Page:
We have one year to achieve an agreement on the new governance structure. You can count on my strong resolve in this, in a spirit of partnership but with clear goals.

Towards a European New Space approach

I would like to say now a few words on the changing European space eco-system.

In front of the fast evolving space landscape, with the emergence of new private actors in the US or new state actors, I am convinced that Europe has everything it takes to lead the technological race and to continue ensuring a strong space leadership.

We have the know-how, we have the skills, we have the experience, we have the industry. We just need a political common will, backed by credible budgetary means.

However, we also need to look critically at the way we are organised, when it comes for instance to the support to space innovation, space entrepreneurship and start-ups. In short: the space leaders of tomorrow.

And this is where I am convinced we need to develop a European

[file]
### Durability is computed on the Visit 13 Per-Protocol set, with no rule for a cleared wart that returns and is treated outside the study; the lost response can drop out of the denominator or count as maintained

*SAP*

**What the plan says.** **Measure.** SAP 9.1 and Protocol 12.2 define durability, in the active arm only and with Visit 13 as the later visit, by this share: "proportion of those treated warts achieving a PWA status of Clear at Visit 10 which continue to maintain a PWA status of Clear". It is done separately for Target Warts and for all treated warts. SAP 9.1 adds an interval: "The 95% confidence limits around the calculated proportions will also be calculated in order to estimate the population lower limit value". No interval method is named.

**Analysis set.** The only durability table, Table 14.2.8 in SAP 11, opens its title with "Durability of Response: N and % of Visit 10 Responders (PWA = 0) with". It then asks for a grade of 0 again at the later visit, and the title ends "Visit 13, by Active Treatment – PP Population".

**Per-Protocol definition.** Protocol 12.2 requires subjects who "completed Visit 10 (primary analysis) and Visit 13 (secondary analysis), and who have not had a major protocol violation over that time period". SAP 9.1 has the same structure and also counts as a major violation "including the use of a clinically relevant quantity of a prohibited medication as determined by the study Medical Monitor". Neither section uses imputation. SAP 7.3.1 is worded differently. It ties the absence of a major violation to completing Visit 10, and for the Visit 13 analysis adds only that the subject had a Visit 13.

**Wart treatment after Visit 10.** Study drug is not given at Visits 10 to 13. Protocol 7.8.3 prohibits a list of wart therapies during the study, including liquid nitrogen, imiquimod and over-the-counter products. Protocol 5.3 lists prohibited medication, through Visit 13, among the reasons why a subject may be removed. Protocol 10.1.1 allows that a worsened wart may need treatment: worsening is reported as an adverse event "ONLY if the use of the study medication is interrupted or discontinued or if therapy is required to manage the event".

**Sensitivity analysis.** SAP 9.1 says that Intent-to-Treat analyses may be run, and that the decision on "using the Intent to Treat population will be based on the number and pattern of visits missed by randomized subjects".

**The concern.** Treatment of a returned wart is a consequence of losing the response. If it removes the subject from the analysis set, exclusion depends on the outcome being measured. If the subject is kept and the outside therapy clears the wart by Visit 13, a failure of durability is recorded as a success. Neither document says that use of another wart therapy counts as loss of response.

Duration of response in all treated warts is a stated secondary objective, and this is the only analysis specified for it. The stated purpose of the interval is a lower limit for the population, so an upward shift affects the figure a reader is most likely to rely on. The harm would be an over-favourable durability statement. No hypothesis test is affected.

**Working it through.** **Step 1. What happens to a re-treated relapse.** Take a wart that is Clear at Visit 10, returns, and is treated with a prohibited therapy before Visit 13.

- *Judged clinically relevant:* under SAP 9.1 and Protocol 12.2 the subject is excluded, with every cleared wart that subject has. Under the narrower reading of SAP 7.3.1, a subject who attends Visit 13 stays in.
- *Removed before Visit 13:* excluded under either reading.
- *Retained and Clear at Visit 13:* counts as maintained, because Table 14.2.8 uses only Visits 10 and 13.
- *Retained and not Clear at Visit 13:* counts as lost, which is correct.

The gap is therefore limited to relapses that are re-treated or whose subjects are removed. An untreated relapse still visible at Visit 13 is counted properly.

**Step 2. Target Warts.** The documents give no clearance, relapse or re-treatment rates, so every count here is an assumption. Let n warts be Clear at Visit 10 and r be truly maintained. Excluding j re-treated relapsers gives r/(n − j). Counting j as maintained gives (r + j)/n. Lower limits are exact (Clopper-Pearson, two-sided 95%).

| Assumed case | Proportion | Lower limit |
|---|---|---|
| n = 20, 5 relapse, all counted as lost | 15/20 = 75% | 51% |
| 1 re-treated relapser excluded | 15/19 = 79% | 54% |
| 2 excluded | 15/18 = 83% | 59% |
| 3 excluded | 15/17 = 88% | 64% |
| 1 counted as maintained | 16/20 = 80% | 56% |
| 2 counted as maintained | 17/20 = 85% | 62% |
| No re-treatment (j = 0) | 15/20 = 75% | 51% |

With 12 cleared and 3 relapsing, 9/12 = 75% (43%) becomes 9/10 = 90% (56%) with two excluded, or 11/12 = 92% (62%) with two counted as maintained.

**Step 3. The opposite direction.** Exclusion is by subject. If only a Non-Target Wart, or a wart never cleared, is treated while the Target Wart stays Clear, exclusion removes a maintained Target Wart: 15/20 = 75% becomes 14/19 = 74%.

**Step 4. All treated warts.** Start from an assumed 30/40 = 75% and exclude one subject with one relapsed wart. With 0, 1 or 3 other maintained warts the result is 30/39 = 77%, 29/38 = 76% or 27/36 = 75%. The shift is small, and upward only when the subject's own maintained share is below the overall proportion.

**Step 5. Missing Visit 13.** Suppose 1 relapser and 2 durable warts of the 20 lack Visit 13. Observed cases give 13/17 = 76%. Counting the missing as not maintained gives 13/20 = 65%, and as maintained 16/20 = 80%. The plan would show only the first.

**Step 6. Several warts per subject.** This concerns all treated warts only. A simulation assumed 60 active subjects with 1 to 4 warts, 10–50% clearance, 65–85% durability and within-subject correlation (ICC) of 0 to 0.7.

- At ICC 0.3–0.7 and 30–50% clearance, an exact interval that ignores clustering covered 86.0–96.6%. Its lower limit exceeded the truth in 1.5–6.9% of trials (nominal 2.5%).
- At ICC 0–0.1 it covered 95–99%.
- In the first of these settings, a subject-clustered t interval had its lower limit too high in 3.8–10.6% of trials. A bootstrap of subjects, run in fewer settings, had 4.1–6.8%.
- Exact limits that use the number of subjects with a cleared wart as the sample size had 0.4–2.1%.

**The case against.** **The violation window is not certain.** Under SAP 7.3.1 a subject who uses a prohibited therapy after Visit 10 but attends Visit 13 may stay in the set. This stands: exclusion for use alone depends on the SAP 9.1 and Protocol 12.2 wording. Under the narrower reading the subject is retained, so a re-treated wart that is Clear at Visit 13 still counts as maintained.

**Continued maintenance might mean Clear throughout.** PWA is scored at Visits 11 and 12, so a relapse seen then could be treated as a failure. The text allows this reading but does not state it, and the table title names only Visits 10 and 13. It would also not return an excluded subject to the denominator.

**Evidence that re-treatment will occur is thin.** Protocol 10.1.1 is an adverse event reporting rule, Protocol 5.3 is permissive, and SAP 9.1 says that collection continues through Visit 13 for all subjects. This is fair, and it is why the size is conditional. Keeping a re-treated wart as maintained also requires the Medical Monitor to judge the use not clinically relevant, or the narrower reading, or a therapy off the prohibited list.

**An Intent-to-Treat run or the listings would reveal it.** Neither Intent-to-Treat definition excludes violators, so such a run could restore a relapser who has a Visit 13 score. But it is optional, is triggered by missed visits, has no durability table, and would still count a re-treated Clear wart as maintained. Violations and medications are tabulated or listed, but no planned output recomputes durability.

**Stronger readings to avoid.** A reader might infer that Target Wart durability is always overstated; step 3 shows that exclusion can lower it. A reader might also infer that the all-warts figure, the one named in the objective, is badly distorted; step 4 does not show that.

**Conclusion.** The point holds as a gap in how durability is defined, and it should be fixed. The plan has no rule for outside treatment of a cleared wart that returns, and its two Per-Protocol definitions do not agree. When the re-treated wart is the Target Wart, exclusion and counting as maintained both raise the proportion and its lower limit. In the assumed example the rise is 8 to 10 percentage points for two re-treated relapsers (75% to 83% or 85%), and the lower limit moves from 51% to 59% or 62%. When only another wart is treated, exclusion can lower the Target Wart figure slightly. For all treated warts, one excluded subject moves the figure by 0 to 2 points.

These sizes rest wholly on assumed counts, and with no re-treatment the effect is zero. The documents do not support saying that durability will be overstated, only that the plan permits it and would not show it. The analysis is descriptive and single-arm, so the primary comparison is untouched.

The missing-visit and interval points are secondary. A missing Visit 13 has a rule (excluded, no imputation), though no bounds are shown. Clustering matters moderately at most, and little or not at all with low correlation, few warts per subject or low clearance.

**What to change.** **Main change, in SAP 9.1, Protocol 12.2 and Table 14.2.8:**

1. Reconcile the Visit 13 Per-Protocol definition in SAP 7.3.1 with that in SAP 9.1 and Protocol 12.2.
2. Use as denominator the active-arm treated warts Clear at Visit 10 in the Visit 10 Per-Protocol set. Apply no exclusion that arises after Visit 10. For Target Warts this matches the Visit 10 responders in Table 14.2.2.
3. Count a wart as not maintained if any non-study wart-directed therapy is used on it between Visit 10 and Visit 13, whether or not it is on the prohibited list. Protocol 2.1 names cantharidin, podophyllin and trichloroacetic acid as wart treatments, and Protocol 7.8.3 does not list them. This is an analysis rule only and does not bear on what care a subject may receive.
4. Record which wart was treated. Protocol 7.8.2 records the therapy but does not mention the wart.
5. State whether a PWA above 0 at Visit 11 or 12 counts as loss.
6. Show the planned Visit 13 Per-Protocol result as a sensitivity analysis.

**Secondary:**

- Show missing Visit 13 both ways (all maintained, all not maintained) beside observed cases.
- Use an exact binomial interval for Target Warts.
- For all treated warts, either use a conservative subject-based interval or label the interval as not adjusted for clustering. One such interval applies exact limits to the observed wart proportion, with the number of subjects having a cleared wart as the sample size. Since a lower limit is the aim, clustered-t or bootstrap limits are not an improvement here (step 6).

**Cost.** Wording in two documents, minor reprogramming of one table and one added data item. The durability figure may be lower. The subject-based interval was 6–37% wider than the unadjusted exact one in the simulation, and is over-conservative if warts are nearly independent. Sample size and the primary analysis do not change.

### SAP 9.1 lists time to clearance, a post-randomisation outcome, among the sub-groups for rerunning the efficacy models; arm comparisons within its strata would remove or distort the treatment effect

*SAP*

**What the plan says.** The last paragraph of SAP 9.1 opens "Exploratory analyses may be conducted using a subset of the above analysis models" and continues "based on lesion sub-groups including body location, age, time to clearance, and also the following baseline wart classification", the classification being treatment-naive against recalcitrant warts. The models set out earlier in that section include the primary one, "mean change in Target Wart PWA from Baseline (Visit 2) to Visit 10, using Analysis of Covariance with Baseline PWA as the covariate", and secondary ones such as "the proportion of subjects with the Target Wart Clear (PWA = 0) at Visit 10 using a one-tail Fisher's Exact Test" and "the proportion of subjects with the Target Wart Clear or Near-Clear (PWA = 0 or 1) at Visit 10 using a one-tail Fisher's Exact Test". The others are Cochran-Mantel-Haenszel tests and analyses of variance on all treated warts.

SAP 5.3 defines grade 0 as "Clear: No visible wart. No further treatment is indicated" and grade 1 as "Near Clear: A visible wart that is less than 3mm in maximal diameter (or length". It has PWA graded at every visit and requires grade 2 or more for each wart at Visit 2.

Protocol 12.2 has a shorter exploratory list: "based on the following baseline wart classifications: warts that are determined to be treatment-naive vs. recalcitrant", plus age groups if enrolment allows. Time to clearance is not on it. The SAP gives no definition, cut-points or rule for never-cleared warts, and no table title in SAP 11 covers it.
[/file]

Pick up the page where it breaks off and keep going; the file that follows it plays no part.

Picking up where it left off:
approach to “New Space”.

An approach that is not a replicate of the US.

An approach which does not oppose large companies with startups.

But rather an approach which sets Europe as a launch pad for space innovative breakthroughs.
A Europe which is organised so as not to miss the next disruptive technology.

Europe should for instance invest massively in quantum technologies. This is a matter of technological sovereignty. Quantum could have important applications in the space domain:
like in encryption or in the mapping from space of the underground landscape.

The initial work on a European quantum communication infrastructure is promising.

In the same vein, I want Europe to take the full benefit of the upcoming data waves. Data will change our society and industry. And it will change space applications. Already with Copernicus, we